The new pipeline is expected to receive 6.5 million litres of fuel from the Tanzania-Zambia Mafuta pipeline, built 54 years ago. Analysts say the cost of fuel will reduce when the new pipeline becomes operational.
Zambia’s heavy reliance on fuel is clearly evident on any given day, as thousands of wheels criss-cross the country’s busy roads.
But Zambia does not produce its own crude oil. It is dependent on imports from the Middle East and Europe via the port in Dar es Salaam in neighboring Tanzania. Distributing fuel to all corners of the country is a long and expensive task, as most of it is transported by road.
But a soon-to-be-constructed fuel pipeline may change the situation, with a pipeline project in Zambia’s Muchinga province’s Mpika town already underway.
The ageing Tanzania Zambia Mafuta (TAZAMA) pipeline — built in 1968 — will supply 6.5 million litres of fuel to the new depot in Muchinga, according to Zambian officials.
“The consequence of that [construction] now, is that all the fuel required to be delivered to northern province, Muchinga province, Luapula province, will be picked up from here,” TAZAMA Managing Director, Davison Thawete told journalists while inspecting the project.
A much-needed upgrade on the way
The TAZAMA pipeline runs for 1,710 kilometers (1,062 miles) and has been transporting raw crude oil material for refining from the Port of Dar-es-Salaam in Tanzania to Indeni Petroleum Refinery in Zambia’s Ndola town for decades.
According to Zambian authorities, the new facility will have more advanced specifications compared to the TAZAMA pipeline.
Tanzanian and Zambian officials held talks over the new project and the security of the TAZAMA pipeline in July.
During the meetings, Zambia’s Minister of Defense Ambrose Lufuma expressed concerns over the security of the TAZAMA pipeline — particularly related to vandalism — and how this could impact the new project.
“There have been security concerns, as the pipeline passes through communities in both countries,” Lufuma said.
“Previously, the pipeline was transporting commingled (oil) products, but now it has been upgraded to finished products, hence the need for further security.”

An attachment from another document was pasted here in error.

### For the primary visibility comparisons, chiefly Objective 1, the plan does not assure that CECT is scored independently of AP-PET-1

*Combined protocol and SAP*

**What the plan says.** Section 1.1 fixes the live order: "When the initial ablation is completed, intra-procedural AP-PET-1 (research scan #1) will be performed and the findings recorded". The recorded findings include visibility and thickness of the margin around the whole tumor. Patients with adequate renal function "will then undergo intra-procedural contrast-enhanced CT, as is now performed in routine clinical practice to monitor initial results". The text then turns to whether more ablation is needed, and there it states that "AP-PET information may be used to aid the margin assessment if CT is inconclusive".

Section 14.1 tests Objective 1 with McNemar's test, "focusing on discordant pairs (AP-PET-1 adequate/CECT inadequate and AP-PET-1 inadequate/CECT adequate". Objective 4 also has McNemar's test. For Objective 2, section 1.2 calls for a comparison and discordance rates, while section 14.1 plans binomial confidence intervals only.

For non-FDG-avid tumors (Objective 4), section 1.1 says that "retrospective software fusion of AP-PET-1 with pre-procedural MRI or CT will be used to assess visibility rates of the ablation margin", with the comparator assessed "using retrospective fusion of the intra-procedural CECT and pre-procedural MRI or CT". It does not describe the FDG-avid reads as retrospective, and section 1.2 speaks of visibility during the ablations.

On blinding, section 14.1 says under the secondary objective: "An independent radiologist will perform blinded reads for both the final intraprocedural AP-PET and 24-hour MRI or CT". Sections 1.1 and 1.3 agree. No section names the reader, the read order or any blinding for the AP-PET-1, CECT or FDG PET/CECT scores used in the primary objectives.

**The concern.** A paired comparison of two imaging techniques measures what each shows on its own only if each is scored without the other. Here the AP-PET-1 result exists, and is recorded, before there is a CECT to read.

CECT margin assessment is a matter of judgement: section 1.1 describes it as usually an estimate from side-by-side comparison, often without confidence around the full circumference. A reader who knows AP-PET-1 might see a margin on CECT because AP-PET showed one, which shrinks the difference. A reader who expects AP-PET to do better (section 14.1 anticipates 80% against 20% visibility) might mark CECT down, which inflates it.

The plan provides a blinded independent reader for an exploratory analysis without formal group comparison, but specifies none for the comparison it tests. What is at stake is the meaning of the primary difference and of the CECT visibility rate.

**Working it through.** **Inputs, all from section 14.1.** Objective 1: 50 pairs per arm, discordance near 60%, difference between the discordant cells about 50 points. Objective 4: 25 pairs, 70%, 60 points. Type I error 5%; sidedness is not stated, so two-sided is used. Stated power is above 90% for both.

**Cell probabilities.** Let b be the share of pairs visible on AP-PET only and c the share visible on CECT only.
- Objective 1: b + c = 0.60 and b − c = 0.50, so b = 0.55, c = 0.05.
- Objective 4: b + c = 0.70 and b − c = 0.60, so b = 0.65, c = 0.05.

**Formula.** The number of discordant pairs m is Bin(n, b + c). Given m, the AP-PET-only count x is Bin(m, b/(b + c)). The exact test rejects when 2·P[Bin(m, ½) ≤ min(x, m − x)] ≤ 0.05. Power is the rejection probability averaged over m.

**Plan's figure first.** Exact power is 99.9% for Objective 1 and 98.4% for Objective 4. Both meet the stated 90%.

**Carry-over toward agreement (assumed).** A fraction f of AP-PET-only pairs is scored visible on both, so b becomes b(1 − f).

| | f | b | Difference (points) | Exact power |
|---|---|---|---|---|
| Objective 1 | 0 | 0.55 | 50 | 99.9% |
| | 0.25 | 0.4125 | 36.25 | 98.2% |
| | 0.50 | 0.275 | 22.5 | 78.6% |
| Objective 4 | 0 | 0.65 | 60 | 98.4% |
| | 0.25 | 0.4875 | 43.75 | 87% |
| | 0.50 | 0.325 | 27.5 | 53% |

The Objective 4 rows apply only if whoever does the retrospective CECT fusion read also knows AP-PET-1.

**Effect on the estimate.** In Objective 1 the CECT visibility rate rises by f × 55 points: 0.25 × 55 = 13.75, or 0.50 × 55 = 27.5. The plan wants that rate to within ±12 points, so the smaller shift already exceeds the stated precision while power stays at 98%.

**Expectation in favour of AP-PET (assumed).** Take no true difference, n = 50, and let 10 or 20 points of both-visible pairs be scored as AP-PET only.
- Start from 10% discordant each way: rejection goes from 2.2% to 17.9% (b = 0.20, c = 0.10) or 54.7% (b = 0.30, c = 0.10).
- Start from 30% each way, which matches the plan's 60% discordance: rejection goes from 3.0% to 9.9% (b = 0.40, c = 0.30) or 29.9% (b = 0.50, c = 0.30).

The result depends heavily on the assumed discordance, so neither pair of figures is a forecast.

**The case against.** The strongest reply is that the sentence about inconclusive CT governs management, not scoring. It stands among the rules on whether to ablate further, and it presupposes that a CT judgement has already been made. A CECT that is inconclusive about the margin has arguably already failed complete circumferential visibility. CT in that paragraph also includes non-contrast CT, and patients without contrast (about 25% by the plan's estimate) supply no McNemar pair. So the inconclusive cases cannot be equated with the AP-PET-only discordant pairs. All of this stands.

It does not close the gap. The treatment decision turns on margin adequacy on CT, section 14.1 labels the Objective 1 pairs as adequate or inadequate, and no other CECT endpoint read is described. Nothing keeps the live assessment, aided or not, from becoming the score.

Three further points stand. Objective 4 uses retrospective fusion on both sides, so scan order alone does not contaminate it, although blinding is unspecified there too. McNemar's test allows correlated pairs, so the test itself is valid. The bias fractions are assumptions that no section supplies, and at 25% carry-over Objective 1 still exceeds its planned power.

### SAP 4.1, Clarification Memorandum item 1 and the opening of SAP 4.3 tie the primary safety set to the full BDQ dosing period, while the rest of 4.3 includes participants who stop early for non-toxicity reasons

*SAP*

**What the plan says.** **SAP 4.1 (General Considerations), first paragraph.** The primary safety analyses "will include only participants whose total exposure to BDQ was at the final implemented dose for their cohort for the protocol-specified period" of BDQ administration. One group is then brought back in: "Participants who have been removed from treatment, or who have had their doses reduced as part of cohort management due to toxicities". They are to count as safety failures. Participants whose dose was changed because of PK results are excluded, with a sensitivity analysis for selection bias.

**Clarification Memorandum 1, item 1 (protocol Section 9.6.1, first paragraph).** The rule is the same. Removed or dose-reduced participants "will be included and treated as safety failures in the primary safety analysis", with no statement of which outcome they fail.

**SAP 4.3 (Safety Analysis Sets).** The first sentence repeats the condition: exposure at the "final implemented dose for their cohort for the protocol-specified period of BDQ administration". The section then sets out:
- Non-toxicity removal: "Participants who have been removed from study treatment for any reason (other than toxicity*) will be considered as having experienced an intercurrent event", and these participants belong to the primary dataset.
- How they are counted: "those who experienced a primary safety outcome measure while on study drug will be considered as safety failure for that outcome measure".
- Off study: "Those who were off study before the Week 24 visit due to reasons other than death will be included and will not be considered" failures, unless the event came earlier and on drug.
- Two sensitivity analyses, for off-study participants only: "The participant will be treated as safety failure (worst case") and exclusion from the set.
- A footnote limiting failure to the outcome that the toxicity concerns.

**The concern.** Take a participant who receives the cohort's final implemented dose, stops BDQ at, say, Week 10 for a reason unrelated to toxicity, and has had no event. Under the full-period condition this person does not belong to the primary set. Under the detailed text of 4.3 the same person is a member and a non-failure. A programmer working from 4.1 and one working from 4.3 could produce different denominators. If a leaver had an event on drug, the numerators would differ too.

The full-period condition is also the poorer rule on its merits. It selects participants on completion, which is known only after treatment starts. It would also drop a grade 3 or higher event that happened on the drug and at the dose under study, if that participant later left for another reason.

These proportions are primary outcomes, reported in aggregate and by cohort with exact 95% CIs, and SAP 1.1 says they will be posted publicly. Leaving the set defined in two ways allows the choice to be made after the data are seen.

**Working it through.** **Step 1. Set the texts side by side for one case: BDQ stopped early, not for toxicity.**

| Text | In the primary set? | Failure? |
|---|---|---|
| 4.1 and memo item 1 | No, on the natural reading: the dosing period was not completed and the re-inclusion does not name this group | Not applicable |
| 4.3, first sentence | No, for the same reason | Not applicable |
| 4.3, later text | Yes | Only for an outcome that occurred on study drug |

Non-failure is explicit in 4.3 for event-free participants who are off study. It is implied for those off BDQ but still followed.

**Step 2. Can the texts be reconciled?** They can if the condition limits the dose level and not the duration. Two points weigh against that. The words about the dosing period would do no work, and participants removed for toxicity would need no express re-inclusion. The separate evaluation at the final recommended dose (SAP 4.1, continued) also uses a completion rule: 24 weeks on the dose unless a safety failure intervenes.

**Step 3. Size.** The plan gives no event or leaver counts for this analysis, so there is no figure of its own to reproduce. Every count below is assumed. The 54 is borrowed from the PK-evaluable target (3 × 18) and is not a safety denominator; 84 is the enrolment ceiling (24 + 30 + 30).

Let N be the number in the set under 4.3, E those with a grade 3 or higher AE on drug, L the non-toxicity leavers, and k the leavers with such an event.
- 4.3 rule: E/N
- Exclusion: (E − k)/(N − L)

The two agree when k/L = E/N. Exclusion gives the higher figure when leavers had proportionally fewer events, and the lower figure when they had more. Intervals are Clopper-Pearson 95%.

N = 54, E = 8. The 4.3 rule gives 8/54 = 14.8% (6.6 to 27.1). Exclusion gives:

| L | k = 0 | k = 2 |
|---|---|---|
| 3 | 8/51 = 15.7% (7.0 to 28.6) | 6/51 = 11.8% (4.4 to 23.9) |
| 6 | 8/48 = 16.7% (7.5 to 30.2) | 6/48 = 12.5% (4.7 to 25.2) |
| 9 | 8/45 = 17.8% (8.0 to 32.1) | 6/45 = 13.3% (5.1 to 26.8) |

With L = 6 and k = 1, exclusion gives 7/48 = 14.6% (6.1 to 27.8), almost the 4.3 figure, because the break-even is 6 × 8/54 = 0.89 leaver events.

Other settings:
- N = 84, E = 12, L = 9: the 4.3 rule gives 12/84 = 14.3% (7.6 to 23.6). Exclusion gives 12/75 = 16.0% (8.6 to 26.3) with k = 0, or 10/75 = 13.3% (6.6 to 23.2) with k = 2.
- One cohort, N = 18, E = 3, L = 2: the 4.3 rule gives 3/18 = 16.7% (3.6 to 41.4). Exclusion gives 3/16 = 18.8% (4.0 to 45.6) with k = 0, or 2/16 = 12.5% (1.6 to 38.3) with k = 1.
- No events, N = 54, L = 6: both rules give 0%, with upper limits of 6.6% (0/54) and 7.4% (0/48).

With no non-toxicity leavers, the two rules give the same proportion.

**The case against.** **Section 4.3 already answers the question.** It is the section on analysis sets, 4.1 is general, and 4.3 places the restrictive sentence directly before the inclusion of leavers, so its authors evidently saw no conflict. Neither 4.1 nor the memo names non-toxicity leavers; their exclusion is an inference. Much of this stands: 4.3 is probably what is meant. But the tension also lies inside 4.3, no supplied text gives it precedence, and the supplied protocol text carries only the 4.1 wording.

Enhancing fuel distribution
The new project will be completed by November this year to enhance fuel distribution across the country, Zambian authorities have told DW.
Zambia currently consumes just over 1 million liters of fuel in a day. A liter of diesel in the capital Lusaka costs approximately $1.07 (€1.01) — a rate many struggle to afford.
The high prices of fuel are often linked to the cost of transportation and distribution by road, especially in the country’s north.
Zambia has a long-term goal of stabilizing diesel supply and maintaining favorable pump prices.
Residents in communities like Muchinga, Luapula and other northern provinces expect some changes due to the ongoing construction.
Energy expert Johnstone Chikwanda told DW that the new project is critical in making fuel more affordable for Zambians.
“It is going to help, because it means it will cut back on the time spent on transporting the fuel into Muchinga province, which could also feed other adjacent provinces.” Chikwanda said.
Zambia’s energy regulation board also hopes road infrastructure will be better protected once the new facility becomes operational.
“Instead of running around the whole country with trucks, fuel will be distributed by pipelines,” Reynolds Bowa, the chairman of Zambia’s Energy Regulation Board (ERB) told DW.
“It will save us money, wear and tear on the roads and the price of the product will be cheaper.”
Chikwanda said he expects the Zambian government to replicate such projects across the country as soon as possible to make fuel transportation safer.
“As you know, the road carnage, we have a lot of congestion on our roads and these tankers have been exploding, the accidents have been a lot, and so transporting fuel by pipeline is an encouraged practice globally, it is cheaper, and it is safer,” he said.
The pipeline, the government said, will also provide an opportunity for TAZAMA to export fuel to Congo’s richest mineral towns, as well as Rwanda and Burundi.
Edited by: Ineke Mules